by Stella Botes
‘No animals have been harmed in the making of this…’ sounds familiar, yet underwrites many assumptions about our employment of animals in artistic projects. Is a disclaimer of harm sufficient? Should it be replaced with requirement for respect and dignity? Can harm justify artistic profundity?Certainly, animal lives are valuable and deserve respect, and we can be much too trusting of artistic institutions for proper animal care simply because of their left-wing reputation.
However, a complete prohibition on animals in art denies their capacity to engage with the human world on questions of meaning and artistic exploration, as well as denying heritages of artistic collaboration
with the natural world which goes back to pre-history. When we elevate animals to untouchable objects of our moral reverence, we forget their mortality and fallibility, and run the risk of forgetting our own frailty also.
It is my view that what we should be protesting is not the use of live animals in art per se, but the ends to which they are employed. Art which uses live animals without respect to their inherent value a living beings has no right to use these creatures in their projects. I speak here of weak and simplistic metaphor, cruel accessorisation of animal bodies, and gratuitous use of animals for shock-value or aesthetics.
The requirements which artists should meet if they are to use animals must be more holistically articulated; sufficient (if not maximal) and humane care of the animal takes precedence – animal abuse is not profound and cannot be labelled art. Secondarily, the use of animals should not be a substitute for artistic imagination, and any work with animals should be collaborative rather than objectifying.
Artworks involving animals, executed carefully and considerately, can provoke profound questions on our relationship with the non-human world and our capacity for cruelty. The living, breathing intensity of animals gives these works a potency which would otherwise make their meanings somewhat impersonal and two-dimensional.
I strongly believe that the use of live animals in art is unethical as it supports the socially accepted perception of other species as less than humans. To propose that the historical use of animals in ritualistic art forms justifies current practices undermines the western conception of our world as increasingly enlightened. This view assumes that other species hold intrinsically less value just because they experience emotion, physical sensation and social attachment in a way we do not yet fully understand.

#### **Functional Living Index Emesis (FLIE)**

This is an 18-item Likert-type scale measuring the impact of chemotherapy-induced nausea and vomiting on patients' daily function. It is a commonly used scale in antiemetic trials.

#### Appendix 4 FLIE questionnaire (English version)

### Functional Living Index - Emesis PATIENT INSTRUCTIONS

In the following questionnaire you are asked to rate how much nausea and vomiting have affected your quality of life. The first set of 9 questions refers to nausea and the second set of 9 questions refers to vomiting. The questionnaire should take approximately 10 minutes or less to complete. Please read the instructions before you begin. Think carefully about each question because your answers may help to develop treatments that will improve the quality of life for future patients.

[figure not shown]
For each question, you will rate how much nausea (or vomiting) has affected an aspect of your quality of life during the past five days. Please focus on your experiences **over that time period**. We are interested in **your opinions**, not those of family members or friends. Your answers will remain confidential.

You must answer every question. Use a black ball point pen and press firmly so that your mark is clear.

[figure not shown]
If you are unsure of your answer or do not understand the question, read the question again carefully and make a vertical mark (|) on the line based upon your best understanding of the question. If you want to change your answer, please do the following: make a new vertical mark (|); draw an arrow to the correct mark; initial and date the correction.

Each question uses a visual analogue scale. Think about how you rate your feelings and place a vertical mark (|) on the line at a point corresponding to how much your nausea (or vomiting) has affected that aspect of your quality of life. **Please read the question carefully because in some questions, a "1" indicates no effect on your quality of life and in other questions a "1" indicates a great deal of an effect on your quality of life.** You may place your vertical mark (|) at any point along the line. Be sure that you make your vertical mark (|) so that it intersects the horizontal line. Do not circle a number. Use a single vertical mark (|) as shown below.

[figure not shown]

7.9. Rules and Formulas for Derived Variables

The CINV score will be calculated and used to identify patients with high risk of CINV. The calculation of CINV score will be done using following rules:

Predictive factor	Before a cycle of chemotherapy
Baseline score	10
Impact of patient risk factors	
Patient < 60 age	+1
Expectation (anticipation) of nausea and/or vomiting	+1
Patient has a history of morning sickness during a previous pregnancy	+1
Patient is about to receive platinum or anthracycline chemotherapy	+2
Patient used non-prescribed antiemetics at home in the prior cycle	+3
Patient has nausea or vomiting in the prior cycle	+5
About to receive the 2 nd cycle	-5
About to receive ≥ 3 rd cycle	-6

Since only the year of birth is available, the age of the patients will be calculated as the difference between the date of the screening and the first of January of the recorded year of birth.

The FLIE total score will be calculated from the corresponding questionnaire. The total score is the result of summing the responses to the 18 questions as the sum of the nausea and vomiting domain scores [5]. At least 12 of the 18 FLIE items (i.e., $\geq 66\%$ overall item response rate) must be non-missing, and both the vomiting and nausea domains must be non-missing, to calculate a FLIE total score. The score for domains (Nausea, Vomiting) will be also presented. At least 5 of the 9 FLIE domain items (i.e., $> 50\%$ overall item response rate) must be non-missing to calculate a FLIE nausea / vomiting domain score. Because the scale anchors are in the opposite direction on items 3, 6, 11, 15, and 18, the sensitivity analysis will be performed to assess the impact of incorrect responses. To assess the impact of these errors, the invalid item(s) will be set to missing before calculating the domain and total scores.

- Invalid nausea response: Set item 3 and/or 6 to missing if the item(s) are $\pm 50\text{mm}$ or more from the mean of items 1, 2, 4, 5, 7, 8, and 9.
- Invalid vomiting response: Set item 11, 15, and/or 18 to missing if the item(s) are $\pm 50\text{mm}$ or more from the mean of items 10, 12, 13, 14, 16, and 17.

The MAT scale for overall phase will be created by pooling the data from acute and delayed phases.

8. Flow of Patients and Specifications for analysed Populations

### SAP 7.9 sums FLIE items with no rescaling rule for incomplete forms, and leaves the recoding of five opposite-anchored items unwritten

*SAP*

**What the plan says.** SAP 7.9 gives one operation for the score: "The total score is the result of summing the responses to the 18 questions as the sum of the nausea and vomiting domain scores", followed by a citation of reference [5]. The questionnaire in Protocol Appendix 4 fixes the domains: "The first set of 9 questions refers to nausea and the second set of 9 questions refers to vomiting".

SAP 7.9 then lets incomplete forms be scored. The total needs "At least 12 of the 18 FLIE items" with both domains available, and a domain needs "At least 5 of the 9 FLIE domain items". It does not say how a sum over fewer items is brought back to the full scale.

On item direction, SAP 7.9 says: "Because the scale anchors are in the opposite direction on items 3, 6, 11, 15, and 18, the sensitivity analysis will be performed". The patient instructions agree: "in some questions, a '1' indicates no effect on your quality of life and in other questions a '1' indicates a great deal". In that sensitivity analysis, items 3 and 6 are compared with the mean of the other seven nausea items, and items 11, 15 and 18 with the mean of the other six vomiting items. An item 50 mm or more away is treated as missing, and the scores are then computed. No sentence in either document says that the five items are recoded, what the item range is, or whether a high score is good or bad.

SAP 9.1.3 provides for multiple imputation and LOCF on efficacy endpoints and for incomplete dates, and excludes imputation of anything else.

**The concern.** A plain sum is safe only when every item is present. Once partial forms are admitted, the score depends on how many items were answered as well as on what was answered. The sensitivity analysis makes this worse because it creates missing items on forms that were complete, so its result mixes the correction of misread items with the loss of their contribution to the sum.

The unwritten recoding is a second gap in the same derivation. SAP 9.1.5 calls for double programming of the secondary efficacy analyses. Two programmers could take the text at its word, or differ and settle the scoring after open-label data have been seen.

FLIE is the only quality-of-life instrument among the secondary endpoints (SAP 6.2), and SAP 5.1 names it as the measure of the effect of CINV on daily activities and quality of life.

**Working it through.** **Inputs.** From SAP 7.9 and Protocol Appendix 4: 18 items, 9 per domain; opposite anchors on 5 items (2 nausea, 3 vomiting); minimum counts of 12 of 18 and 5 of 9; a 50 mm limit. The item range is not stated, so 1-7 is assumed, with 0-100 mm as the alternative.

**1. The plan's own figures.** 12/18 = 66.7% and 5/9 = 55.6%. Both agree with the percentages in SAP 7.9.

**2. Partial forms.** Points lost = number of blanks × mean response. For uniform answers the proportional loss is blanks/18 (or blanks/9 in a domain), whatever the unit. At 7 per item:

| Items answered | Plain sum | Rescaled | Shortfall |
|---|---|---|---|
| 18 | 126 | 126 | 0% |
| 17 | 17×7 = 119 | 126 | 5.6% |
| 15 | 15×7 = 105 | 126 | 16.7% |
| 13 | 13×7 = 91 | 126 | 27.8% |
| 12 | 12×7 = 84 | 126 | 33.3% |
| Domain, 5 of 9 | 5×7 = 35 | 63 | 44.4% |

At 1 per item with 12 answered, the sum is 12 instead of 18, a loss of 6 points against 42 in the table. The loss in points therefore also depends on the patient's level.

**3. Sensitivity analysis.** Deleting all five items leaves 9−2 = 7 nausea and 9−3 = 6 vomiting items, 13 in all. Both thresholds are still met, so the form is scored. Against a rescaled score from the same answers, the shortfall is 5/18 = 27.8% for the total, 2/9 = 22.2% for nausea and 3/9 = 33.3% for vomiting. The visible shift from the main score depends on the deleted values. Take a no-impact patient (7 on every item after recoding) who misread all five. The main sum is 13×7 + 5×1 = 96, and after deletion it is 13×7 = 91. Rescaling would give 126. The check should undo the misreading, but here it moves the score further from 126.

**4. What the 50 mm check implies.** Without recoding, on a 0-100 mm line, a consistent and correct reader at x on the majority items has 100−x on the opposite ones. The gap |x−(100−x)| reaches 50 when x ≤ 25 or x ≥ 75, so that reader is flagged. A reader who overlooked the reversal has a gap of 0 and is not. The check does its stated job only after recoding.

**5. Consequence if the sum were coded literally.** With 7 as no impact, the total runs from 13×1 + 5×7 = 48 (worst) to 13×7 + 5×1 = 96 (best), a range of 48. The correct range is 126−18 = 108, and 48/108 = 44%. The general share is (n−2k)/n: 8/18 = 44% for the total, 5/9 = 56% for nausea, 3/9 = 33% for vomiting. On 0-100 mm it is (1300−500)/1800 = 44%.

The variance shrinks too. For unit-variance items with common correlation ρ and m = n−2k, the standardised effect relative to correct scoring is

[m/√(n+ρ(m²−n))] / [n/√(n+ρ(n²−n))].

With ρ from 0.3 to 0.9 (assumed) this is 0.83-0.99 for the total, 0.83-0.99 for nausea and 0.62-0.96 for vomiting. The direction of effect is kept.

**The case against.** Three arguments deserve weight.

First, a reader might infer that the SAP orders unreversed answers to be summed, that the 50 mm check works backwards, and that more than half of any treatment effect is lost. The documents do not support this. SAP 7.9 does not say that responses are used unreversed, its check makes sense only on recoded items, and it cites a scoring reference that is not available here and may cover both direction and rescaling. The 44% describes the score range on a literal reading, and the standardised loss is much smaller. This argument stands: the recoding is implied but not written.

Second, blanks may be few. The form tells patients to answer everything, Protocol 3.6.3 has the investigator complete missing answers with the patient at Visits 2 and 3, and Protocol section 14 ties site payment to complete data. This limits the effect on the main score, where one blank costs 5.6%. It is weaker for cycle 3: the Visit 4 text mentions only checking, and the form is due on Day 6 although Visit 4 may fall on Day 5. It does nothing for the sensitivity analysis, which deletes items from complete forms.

One of the most disturbing cruelties in modern society is the open practice of inhumane methods in the farming and fashion industries, to name two glaring examples. However, we are conditioned to turn a blind eye to animal abuse through unregulated claims of ethical practices (don’t even get me started
on the term ‘free range’). To use animals in the art industry is simply to reproduce an existing disregard for their lives.
A frequent response to this follows the lines of ‘surely if we make sure the animal is treated well, it’s
fine?’ But even if fed, watered and otherwise physically cared for, the animal in question may be psychologically damaged by transportation processes, removal from social groupings, and displacement from their natural, or at least accustomed, surroundings. Some artists don’t even go so far as to attempt ethical practice. In 2000, Marco Evarissti exhibited ‘Helena’, an installation which featured several functioning blenders, each containing a live goldfish. During the run, two goldfish were killed by participants who chose to activate the blenders. Evarissti avoided legal penalty by arguing that the deaths were ‘instant’ and therefore humane. However, this begs the question of whether the artist or the participants should have felt entitled to kill the animals just for transitory human entertainment.
Ultimately, the use of live animals in art is unethical as it not only puts individual animals at risk of physical and psychological trauma, but also reproduces the structural assumption that non-human species hold intrinsically less value than us. Rather than lazily accepting speciesism, art should challenge our treatment of living beings and stimulate the progress of a compassionate and thoughtful worldview.
Image by animacat.nata via Flickr Creative Commons